By Michael Hurley, CBS Boston
BOSTON (CBS) — As the Patriots enter the postseason, there’s a distinct lack of the usual confidence that normally fills the region every year around this time. Instead of sizing up the NFC competition for Super Bowl LIV in Miami, most football fans are left wondering if this year’s team — a team that was once 8-0 and had the potential to make history — will even reach the divisional round. The conference championship, long believed to be the official start of the football season in New England, remains an even longer shot.
Losing a gotta-have-it game at home against the Miami Dolphins to kick away the No. 2 seed and its accompanying first-round playoff bye tends to have that effect.
The fact that the Titans will enter Saturday night’s game as one of the hottest teams in the NFL surely does not do much to assuage the fears of folks who have watched the Patriots head in the opposite direction over the past calendar month.
And, to be sure, the Titans represent a very real challenge for a Patriots team that had no plans of playing this weekend. If the Patriots take the field and replicate their performance from the Miami loss, their season will assuredly come to a crashing halt on wild-card weekend, a fate the team has avoided for nearly a full decade.
That part of the equation cannot be known. But for the sake of seeing where and how the Patriots and Titans stack up, let’s run through some numbers and recent history to get a better feel for what awaits us all on Saturday evening.
When the Patriots were racking up wins and boasting a historically dominant defense, the knock on them was that they hadn’t faced any teams that were actually any good. This critique was fair. Once the Patriots entered the difficult portion of their schedule in Week 8, they went 5-4 to close out the year.
The Titans had pretty much the opposite kind of season. They started out 2-4, and the playoffs had to have been the farthest thing from anybody’s mind in Nashville. It bottomed out when they got shut out in a 16-0 loss at Denver. A change at quarterback from Marcus Mariota to Ryan Tannehill the following week appeared to have been a desperation move by Mike Vrabel, but it ended up being a season-saver. The Titans went 7-3 to close out the year and earn the second wild-card spot in the AFC playoffs.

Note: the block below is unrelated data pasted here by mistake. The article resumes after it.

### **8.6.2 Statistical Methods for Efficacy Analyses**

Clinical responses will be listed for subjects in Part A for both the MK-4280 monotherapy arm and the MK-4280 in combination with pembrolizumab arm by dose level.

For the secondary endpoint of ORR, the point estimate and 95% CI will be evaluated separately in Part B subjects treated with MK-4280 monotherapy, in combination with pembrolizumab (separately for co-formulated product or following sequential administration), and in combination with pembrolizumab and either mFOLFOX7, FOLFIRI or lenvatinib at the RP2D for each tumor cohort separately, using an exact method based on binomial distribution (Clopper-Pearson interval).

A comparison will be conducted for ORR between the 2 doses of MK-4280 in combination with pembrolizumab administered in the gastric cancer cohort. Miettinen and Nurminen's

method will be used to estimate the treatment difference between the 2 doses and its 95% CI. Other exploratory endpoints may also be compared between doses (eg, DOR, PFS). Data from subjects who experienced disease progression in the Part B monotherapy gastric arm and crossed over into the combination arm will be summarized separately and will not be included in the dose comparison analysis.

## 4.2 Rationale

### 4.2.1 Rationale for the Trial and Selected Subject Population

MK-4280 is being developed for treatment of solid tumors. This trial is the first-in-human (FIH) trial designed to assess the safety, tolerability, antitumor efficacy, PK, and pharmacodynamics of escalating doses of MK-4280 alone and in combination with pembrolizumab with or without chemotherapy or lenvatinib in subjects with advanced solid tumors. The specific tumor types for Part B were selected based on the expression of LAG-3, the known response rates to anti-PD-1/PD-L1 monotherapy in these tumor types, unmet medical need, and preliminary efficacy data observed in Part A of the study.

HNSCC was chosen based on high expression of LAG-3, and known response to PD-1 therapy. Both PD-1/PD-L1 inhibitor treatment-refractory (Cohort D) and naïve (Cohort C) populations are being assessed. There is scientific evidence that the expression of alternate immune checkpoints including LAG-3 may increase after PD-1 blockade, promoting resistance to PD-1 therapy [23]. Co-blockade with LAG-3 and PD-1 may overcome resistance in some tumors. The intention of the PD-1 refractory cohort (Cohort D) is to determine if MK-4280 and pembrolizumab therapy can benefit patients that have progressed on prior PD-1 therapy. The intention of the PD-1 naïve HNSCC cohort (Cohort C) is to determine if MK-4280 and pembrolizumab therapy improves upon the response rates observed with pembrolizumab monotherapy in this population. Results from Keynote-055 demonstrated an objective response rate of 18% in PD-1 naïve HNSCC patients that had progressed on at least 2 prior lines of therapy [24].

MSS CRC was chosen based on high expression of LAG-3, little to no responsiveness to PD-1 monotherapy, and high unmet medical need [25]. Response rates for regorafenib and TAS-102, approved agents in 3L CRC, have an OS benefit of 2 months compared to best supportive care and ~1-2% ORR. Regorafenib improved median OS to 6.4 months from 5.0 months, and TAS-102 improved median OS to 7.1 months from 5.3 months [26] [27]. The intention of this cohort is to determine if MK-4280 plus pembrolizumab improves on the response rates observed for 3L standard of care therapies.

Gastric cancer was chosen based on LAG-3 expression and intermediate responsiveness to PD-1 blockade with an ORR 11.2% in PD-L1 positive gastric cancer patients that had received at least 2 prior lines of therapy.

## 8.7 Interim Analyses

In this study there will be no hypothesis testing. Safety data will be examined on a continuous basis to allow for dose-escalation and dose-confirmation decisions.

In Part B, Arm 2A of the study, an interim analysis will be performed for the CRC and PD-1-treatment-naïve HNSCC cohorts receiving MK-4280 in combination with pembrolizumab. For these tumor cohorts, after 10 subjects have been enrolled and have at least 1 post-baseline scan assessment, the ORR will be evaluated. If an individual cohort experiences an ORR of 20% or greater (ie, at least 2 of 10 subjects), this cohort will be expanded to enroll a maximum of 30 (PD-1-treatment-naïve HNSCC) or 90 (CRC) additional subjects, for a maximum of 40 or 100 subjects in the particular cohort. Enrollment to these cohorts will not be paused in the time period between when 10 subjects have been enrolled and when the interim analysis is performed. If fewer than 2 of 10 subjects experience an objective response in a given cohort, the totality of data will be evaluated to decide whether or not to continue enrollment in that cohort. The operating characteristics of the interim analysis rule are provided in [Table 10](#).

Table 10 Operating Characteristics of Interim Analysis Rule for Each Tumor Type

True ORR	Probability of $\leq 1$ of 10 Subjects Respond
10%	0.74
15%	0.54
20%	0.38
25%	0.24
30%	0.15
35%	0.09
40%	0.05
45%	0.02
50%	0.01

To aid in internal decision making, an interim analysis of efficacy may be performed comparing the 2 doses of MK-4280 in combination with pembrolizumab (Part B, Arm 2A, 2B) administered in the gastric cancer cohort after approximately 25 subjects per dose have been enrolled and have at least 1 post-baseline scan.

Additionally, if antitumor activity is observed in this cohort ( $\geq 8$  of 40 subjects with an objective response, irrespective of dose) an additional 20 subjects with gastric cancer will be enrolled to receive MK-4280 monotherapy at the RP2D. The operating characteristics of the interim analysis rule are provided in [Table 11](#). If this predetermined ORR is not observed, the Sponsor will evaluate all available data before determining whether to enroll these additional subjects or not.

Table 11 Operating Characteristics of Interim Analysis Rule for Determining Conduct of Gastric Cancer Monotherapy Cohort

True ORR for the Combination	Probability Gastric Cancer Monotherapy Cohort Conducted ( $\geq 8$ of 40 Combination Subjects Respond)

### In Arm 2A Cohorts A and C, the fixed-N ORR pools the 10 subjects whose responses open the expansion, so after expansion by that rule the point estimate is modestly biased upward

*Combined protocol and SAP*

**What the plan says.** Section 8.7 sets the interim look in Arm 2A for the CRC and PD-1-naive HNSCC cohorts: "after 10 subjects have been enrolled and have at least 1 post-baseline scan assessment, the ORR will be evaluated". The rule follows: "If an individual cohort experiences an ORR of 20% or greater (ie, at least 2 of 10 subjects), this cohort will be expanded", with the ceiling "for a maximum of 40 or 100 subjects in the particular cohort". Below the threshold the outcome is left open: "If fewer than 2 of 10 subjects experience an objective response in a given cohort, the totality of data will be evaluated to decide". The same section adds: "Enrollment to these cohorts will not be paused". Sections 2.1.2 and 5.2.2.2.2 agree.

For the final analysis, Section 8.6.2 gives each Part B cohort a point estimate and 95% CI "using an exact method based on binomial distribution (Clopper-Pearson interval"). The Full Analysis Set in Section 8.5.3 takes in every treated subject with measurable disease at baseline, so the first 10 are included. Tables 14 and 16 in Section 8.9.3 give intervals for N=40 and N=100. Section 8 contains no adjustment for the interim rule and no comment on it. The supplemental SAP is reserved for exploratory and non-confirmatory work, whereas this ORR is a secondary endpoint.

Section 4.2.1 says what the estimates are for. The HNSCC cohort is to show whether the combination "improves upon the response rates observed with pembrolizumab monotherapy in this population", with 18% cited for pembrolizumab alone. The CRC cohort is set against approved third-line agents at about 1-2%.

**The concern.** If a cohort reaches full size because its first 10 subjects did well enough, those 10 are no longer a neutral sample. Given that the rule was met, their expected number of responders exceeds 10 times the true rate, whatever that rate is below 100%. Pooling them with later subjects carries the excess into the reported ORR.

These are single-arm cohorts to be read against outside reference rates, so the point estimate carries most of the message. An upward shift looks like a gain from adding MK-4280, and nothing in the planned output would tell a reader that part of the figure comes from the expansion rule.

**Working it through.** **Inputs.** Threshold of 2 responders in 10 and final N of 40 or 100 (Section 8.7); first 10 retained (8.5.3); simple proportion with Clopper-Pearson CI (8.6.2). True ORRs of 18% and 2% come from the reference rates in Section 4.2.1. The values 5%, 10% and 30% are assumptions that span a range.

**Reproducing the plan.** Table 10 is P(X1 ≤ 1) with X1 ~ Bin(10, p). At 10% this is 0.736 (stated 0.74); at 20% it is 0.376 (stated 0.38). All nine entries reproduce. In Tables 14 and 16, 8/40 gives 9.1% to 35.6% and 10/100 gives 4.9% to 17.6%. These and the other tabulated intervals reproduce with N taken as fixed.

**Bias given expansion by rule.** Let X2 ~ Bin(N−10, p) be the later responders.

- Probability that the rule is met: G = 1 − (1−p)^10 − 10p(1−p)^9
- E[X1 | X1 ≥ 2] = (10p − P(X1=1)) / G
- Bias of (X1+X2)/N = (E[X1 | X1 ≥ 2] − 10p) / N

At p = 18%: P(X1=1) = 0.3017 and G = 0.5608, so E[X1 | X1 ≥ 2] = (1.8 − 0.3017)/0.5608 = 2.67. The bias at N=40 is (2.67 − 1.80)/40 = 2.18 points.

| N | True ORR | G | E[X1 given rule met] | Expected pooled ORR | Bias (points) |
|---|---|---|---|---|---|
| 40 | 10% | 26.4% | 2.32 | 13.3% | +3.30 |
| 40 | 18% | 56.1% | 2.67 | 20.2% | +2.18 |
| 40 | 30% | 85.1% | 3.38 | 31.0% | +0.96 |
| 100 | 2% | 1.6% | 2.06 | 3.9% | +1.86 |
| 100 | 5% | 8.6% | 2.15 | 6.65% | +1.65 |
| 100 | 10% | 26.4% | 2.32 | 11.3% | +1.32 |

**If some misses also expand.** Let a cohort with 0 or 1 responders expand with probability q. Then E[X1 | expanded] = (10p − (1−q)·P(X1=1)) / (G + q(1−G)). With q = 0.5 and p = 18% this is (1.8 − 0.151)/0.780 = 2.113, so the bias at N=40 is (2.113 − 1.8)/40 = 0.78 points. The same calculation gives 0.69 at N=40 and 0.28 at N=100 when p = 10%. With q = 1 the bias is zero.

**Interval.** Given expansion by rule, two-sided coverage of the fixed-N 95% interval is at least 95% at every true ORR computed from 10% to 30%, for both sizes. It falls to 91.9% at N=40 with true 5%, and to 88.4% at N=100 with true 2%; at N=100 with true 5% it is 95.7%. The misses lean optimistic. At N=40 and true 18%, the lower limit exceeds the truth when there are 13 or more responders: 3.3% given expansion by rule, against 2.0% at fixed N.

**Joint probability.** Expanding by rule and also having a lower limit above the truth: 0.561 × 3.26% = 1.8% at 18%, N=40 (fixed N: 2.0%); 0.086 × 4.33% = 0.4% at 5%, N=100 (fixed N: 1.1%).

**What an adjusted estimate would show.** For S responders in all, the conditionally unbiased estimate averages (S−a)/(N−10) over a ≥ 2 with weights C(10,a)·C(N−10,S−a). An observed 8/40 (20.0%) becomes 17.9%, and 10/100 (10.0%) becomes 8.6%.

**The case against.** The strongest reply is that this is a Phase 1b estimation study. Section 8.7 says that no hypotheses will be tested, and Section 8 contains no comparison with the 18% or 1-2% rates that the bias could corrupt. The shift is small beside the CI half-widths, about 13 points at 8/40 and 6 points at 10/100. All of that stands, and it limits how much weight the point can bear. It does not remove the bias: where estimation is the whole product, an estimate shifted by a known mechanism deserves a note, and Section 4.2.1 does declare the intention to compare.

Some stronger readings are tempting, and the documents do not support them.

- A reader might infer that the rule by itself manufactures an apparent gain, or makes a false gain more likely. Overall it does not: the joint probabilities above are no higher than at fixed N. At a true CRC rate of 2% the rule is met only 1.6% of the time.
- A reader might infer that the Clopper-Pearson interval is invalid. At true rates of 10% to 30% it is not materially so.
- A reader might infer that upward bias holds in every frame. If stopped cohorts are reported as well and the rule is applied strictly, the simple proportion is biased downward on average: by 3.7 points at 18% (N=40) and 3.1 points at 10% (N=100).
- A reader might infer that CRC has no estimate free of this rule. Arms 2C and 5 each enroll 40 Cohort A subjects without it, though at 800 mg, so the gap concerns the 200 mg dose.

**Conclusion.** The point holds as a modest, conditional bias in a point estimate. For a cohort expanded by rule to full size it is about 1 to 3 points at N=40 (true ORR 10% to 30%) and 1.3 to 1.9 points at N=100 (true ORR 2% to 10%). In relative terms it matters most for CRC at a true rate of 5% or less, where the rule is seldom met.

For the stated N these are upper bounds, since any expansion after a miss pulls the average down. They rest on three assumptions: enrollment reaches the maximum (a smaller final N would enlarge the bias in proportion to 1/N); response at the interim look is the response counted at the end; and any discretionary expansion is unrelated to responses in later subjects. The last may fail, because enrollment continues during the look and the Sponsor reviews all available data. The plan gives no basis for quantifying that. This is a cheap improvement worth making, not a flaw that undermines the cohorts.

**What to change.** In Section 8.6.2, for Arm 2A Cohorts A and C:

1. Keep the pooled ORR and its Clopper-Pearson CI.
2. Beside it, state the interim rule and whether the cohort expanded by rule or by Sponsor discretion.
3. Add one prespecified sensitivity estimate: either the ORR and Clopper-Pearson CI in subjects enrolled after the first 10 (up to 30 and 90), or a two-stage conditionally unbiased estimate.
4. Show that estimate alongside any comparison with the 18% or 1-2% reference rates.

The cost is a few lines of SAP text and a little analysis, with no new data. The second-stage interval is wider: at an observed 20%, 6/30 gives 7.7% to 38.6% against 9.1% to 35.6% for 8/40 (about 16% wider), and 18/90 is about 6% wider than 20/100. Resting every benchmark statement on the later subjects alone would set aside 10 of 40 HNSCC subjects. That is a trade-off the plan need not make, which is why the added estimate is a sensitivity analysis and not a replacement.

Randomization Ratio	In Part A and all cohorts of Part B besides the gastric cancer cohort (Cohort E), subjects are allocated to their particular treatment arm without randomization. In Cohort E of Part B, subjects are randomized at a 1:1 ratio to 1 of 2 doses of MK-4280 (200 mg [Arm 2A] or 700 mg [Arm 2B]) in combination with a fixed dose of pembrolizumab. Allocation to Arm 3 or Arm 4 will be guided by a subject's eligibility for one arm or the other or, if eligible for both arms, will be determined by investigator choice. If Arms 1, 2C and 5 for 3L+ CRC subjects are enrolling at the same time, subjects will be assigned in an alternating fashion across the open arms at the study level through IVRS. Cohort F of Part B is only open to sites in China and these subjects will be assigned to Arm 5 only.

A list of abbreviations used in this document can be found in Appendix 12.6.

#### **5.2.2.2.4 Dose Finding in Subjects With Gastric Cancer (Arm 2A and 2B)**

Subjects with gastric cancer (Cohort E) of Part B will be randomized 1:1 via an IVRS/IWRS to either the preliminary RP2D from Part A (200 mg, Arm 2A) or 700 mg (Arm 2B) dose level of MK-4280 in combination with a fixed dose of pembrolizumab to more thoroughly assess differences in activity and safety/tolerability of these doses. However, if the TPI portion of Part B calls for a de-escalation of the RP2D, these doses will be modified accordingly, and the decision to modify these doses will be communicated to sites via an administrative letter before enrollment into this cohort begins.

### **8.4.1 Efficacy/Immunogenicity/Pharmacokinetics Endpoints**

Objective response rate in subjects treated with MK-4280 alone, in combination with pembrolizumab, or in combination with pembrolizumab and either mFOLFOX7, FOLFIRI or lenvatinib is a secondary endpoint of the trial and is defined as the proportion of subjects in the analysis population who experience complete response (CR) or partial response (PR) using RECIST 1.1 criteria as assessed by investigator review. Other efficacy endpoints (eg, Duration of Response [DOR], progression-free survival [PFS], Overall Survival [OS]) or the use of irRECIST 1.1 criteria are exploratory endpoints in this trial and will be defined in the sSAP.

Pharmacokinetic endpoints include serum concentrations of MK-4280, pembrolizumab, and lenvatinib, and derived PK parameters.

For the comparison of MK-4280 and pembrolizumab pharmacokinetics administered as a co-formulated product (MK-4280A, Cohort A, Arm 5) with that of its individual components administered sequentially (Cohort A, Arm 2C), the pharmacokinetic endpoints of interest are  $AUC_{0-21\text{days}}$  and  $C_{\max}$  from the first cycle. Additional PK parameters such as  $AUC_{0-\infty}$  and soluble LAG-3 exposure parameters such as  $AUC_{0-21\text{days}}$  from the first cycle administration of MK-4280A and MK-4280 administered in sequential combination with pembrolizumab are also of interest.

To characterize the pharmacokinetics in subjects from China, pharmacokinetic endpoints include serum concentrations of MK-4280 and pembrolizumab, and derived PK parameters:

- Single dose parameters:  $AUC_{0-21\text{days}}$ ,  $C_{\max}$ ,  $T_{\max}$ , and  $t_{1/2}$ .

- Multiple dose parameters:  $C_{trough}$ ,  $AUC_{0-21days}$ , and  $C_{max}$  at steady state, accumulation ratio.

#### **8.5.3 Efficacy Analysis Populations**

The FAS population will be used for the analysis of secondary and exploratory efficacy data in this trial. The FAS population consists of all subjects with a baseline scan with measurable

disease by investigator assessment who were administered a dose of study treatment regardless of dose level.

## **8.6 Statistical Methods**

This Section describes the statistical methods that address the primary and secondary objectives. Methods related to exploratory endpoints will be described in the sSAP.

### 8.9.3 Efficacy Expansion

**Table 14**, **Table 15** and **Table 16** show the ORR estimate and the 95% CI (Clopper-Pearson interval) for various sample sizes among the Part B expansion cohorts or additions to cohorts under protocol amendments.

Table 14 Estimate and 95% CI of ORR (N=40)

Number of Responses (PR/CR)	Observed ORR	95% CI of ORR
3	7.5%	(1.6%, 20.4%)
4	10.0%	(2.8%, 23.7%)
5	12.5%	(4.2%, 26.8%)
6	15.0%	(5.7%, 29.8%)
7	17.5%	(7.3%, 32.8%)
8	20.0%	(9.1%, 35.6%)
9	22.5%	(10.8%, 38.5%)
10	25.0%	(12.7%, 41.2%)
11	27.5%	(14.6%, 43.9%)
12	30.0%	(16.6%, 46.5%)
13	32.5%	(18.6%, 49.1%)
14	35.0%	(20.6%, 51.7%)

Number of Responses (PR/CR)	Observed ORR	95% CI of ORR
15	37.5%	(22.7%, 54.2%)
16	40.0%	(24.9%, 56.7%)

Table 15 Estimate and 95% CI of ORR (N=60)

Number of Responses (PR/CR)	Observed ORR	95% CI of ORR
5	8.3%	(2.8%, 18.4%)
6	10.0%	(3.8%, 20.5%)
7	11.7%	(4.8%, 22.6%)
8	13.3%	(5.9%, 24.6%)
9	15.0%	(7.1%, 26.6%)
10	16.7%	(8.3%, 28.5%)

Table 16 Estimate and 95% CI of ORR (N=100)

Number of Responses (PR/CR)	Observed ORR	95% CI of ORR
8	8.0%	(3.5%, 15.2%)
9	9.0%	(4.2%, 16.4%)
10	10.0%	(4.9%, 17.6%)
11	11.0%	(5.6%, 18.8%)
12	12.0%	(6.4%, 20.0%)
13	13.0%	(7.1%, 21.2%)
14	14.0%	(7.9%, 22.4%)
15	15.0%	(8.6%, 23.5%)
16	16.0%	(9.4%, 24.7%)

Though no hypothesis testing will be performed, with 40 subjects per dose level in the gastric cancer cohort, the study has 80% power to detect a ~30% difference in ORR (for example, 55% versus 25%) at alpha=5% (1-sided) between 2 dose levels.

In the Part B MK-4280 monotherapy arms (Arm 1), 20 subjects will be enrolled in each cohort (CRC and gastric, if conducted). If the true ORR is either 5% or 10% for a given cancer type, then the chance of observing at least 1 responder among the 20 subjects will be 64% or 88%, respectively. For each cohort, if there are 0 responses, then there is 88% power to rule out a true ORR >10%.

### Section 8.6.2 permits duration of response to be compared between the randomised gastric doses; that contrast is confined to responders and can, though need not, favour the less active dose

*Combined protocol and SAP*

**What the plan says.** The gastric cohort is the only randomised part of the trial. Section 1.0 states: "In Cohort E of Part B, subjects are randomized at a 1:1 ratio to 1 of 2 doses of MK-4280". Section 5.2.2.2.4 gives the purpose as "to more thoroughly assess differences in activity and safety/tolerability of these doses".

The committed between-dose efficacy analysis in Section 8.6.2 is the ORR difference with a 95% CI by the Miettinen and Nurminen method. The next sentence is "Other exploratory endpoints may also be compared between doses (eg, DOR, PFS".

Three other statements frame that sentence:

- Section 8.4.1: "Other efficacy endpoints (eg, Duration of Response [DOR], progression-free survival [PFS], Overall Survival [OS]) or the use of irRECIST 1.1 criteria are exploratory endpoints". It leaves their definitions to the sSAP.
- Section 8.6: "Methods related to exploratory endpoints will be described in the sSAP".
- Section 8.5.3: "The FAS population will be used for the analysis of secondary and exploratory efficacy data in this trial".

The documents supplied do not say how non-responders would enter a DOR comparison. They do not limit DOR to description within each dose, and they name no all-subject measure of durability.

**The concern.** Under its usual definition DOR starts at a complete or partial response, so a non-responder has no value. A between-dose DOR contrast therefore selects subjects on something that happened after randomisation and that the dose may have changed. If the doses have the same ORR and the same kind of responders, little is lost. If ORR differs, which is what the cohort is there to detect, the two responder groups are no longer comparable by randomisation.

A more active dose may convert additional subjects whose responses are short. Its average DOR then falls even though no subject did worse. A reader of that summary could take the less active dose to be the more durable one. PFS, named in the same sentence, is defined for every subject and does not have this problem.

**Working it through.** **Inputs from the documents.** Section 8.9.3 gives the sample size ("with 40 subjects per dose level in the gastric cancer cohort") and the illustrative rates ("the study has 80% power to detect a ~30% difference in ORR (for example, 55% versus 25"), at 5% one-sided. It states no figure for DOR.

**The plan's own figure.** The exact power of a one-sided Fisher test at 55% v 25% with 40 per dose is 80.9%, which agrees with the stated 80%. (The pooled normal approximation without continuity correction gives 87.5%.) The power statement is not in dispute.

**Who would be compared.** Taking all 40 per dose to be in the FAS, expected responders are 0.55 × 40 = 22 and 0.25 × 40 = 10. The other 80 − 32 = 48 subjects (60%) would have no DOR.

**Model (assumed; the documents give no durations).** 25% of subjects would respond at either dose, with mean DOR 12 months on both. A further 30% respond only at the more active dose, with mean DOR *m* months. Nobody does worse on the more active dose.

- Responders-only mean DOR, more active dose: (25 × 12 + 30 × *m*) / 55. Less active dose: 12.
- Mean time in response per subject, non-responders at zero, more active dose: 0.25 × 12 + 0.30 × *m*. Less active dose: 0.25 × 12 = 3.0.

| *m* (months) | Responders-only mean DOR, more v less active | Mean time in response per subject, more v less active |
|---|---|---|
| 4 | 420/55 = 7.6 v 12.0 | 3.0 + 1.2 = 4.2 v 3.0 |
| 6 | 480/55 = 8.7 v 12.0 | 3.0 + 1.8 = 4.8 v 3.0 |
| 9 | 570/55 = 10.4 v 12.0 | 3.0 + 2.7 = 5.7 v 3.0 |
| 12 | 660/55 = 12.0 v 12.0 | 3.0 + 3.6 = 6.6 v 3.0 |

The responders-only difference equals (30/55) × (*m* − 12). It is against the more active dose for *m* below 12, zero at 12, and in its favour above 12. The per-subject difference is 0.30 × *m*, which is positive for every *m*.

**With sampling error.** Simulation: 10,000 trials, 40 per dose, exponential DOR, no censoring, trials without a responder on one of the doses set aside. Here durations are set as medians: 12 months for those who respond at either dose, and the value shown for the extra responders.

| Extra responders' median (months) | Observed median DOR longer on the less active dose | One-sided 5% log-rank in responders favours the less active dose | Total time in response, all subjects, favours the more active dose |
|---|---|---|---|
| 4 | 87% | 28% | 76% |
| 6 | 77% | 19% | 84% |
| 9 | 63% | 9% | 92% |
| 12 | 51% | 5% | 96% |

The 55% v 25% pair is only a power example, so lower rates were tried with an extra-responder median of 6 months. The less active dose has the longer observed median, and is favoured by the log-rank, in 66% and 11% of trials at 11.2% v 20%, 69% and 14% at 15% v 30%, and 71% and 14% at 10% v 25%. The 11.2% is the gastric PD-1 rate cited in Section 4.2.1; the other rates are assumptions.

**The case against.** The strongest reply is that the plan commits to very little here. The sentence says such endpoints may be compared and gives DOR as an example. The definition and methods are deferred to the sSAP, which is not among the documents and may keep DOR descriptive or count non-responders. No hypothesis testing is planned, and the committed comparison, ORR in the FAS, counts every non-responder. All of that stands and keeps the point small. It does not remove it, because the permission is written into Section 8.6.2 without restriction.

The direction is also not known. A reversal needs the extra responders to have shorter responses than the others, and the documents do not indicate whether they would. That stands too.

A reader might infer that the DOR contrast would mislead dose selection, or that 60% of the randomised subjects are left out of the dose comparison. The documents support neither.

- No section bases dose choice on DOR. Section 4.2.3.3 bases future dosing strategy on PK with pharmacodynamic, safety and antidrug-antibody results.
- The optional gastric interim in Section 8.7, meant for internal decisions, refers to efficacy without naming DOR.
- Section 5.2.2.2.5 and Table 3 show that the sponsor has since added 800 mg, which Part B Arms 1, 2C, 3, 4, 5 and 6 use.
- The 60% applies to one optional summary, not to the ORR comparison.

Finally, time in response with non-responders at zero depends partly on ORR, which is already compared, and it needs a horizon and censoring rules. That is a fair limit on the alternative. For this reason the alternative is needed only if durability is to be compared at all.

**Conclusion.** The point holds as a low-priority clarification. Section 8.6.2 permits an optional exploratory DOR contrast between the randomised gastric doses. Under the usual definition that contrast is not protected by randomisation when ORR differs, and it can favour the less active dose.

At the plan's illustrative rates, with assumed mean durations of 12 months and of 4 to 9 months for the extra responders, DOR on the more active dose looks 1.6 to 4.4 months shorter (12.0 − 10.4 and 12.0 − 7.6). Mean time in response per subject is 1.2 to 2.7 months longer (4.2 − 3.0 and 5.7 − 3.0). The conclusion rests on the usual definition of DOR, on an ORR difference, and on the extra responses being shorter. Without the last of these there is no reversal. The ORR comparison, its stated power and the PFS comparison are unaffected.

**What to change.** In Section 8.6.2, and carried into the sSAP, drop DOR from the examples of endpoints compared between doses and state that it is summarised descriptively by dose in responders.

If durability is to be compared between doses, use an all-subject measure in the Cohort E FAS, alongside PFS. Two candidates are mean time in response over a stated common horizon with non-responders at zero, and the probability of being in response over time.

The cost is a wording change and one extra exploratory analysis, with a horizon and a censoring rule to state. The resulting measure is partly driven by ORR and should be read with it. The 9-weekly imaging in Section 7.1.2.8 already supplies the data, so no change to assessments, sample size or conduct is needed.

STRENGTH OF SCHEDULE
STRENGTH OF VICTORY
The Patriots faced teams that ultimately made the playoffs six times in 2019. They went 3-3, beating the Bills twice and winning at Philadelphia, while losing at home against Kansas City and on the road against Baltimore and Houston.
The Titans faced teams that ultimately made the playoffs five times in 2019. They went 2-3, beating a Texans team full of backups in Week 17 and beating the Chiefs in Patrick Mahomes’ first game back from a dislocated kneecap. They lost to the Bills, they lost to the Texans (when they played with their starters), and they lost to the Saints.
In terms of common opponents, the Patriots went 3-2 against Cleveland, Buffalo, Kansas City and Houston. The Titans also went 3-2 against those same teams.
Yards Per Game
The numbers for Tennessee are a bit misleading. The Titans averaged 16.3 points and 290.5 yards per game with Mariota as the starter for six weeks. Since then, they’ve averaged 30.4 points and 406.2 yards per game over the last 10 games. Had the Titans done that over the course of 16 games, they’d have ranked third in yards and second in points. They of course did not post those numbers over a full 16 games, but the 10-game run has nevertheless been impressive.
Meanwhile the Patriots’ offense simply is what it is. It’s not particularly potent, and it’s been trending southward for some time. In Weeks 1-9, the Patriots averaged 366.7 yards and 26.3 points per game. (The defense and special teams actually scored six touchdowns during that streak, though, so the offense really put up 21.7 points per game.) In the seven games after their bye, the Patriots averaged 337.6 yards and 21.4 points per game.